Posted: 10 September 2012 in Uncategorized
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By. Libat Langub

Alan Beltcher (Pendeta Meripa) dan Madge Hill (Pendeta Ganit)

Alan Beltcher (Pendeta Meripa) dan Madge Hill (Pendeta Ganit)

“Anun bala?“(“How are you“), I greeted him in my dialect when he answered the phone. “Mengered!”(“Very old indeed!“), he replied in Lun Bawang, his second language he spoke and wrote fluently . It was followed by a familiar hearty and contagious laughter. He made my day! From a hotel in the city of Melbourne, I was communicating with him in a language foreign to his native country. He was living in a simple and cosy single storey house in the suburb town of Benella with his wife, Supang (June). I was back in Melbourne in March 2006 during The Commonwealth Game. He was 92 years old then.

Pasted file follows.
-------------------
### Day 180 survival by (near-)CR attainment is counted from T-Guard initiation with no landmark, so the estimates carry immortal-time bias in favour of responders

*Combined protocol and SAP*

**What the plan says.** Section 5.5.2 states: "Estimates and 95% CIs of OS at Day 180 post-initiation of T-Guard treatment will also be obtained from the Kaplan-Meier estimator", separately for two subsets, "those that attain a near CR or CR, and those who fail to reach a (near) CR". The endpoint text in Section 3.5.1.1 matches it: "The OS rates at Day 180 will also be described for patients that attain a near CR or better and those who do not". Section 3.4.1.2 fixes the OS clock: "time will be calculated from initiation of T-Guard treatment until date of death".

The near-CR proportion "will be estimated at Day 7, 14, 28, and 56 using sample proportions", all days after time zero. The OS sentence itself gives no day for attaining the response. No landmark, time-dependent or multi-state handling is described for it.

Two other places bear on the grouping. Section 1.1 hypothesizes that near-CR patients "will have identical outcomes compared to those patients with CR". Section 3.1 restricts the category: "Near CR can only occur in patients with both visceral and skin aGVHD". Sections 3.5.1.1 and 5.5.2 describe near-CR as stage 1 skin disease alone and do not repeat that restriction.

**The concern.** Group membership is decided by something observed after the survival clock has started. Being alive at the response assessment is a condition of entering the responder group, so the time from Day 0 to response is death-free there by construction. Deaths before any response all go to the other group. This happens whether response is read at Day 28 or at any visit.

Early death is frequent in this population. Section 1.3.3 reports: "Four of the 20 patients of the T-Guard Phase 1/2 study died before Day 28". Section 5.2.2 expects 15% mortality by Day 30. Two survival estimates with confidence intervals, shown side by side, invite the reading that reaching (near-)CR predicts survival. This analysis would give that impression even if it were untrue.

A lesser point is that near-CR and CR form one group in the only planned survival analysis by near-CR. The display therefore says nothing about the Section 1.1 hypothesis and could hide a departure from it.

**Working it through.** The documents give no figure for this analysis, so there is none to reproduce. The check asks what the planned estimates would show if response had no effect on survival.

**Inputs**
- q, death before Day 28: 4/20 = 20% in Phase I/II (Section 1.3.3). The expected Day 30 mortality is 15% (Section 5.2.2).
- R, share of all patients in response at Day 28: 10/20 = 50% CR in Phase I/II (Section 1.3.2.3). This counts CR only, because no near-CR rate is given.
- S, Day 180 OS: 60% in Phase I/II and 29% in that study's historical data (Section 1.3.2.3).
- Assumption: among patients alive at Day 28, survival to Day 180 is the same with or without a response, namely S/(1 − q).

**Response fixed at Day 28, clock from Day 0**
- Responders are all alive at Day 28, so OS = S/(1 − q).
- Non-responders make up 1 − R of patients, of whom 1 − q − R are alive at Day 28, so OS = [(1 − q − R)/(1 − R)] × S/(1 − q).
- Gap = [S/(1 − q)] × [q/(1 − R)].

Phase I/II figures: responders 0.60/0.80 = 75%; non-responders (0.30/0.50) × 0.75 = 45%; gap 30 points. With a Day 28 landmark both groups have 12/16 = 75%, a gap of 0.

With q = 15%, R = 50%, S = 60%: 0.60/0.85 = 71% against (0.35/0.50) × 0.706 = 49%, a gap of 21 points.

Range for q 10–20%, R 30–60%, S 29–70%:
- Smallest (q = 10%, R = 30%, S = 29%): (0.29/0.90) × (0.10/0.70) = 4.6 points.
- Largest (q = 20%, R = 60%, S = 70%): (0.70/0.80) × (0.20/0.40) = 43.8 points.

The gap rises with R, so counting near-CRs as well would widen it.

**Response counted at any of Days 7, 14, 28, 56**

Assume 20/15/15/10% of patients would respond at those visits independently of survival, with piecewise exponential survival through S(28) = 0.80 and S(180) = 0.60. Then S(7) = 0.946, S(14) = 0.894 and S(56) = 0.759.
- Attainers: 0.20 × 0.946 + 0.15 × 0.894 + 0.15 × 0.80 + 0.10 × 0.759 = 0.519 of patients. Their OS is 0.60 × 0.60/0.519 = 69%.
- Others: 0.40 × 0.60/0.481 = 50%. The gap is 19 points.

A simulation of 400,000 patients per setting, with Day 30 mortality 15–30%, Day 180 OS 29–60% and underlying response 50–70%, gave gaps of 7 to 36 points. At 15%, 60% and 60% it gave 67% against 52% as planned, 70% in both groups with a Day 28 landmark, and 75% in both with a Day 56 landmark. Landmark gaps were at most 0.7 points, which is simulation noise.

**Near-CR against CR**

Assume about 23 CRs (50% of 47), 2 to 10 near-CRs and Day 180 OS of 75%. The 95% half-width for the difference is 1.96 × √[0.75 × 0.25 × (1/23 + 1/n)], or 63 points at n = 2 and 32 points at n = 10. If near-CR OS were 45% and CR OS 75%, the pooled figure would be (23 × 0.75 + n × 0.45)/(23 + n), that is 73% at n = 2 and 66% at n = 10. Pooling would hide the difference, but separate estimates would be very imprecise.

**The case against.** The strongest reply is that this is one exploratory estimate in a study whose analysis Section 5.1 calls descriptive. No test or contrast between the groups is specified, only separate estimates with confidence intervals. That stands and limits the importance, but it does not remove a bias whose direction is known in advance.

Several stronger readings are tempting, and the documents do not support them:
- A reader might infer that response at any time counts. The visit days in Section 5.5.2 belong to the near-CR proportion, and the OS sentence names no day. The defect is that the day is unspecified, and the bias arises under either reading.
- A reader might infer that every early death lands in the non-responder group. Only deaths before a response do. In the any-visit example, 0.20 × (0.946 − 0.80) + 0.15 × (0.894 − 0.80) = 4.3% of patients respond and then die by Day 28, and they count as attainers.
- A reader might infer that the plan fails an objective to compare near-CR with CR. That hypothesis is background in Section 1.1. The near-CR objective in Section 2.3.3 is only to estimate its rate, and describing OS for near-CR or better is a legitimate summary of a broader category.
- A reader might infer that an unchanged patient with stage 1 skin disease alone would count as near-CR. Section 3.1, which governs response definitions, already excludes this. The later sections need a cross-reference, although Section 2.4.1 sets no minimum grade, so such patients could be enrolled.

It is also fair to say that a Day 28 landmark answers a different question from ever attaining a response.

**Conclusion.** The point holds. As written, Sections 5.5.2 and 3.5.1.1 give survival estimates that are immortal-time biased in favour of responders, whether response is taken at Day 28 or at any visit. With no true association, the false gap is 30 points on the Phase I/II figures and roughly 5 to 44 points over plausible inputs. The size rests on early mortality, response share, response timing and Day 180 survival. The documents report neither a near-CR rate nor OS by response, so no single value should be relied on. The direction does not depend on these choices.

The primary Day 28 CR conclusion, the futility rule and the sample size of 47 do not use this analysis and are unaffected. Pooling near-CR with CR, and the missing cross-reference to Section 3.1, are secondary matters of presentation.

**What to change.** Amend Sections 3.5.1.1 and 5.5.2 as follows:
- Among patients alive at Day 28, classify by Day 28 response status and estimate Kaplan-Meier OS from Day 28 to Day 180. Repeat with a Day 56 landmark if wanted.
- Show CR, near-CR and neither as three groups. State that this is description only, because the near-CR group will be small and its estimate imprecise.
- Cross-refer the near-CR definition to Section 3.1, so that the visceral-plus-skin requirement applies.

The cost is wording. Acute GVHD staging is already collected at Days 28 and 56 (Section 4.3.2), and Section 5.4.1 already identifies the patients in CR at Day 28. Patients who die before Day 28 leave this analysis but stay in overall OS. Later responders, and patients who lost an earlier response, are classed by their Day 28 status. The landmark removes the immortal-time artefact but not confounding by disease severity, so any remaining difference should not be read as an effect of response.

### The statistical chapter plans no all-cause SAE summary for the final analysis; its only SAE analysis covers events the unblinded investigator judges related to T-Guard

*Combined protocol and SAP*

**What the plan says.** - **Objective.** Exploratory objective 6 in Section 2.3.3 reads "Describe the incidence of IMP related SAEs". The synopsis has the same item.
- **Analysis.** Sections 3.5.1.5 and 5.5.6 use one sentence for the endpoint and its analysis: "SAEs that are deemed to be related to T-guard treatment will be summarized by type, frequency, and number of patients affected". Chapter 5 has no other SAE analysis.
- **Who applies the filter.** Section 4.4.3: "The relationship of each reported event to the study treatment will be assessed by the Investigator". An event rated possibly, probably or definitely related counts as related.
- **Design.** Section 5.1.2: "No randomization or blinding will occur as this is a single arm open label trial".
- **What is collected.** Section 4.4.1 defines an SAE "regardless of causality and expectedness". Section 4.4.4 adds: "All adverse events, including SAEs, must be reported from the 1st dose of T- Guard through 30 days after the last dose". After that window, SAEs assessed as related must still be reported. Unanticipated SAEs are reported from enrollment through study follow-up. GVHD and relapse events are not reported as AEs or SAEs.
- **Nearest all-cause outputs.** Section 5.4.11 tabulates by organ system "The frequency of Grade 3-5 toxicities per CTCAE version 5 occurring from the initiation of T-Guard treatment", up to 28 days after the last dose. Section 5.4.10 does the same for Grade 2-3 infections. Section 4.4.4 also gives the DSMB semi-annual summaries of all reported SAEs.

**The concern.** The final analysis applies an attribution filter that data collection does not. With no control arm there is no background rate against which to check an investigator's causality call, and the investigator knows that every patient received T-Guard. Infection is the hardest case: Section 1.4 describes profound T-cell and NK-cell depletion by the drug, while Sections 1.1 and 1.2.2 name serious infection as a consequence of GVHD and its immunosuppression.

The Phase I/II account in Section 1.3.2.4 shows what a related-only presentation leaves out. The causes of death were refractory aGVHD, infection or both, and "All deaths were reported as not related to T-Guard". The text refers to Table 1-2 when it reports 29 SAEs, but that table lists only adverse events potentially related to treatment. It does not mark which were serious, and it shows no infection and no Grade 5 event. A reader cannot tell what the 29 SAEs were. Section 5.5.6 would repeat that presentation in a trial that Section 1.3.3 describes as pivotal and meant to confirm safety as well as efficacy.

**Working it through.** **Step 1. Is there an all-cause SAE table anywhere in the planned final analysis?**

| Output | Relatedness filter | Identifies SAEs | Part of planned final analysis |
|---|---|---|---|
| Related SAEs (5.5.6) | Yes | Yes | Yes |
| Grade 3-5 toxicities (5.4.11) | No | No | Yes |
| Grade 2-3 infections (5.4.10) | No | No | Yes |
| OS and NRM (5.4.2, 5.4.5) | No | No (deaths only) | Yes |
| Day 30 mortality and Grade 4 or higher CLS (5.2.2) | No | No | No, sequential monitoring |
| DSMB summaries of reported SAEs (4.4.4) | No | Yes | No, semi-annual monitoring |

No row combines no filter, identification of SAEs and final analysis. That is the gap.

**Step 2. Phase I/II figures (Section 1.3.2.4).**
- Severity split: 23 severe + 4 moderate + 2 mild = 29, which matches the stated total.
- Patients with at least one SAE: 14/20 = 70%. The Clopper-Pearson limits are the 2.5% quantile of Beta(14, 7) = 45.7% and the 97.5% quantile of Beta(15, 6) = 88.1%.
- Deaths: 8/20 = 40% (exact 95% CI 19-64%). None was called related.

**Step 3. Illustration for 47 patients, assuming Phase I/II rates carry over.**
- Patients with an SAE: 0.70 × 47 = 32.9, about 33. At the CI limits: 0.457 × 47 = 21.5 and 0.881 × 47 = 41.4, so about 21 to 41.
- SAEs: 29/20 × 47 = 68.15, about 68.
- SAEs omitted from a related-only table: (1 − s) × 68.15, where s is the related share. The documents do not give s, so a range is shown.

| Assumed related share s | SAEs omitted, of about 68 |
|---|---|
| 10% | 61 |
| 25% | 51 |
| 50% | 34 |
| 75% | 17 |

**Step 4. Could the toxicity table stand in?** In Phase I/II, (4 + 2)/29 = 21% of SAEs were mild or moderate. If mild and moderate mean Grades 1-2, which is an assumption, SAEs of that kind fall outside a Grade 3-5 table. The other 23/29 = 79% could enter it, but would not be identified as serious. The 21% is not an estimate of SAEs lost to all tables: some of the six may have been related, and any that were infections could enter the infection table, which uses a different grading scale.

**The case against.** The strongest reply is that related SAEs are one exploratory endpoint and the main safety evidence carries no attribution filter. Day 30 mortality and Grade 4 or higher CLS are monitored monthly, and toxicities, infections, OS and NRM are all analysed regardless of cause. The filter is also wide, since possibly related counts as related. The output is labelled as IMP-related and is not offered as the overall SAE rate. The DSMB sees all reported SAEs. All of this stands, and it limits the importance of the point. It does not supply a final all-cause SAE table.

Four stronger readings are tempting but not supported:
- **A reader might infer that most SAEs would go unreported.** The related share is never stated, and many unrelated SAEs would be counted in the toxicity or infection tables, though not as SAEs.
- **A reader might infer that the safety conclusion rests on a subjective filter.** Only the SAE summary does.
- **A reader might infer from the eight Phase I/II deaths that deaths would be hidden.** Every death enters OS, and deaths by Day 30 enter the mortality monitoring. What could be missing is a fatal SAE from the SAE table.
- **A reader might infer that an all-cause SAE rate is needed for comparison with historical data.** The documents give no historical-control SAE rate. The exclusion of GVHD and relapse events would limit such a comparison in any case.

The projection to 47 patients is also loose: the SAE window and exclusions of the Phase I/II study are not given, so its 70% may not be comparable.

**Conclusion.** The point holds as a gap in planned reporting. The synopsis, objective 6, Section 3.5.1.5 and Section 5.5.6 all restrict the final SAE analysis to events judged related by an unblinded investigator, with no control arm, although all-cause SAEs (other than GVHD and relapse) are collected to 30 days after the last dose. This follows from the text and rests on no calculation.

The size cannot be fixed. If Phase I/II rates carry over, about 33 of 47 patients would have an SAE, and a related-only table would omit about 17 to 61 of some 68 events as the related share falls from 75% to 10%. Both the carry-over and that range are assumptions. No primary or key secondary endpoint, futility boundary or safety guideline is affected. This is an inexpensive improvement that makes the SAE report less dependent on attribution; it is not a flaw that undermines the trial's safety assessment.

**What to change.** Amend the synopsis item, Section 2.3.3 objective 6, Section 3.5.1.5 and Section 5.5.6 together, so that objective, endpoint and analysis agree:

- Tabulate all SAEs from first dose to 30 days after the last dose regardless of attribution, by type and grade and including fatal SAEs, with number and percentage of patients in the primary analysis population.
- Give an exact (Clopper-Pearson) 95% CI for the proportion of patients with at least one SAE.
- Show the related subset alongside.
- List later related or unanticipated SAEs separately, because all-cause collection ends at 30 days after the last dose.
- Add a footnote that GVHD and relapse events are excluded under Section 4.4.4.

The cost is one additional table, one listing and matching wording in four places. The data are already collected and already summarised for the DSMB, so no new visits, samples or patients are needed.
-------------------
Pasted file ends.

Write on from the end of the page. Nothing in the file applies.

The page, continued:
On 4th September 2012, he was called to be with His Lord. He was 98 years old.

In the mid-1930s, Mr. Alan Francis Belcher, in the prime of his life, left his job and country, Australia. His purpose and destination – to be a missionary in a far distant heathen land, Borneo! Sarawak was then ruled by the Third and last White Rajah, Charles Vyner Brooke.

He pioneered many missionary works among the natives of Sabah and Sarawak and led hundreds to the saving grace of Christ. Most of his missionary life was spent in Mission Lawas, the BEM/SIB Bible School.

Alan Beltcher (Pendeta Meripa) dan Madge Hill (Pendeta Ganit)

Alan Beltcher (Pendeta Meripa) dan Madge Hill (Pendeta Ganit)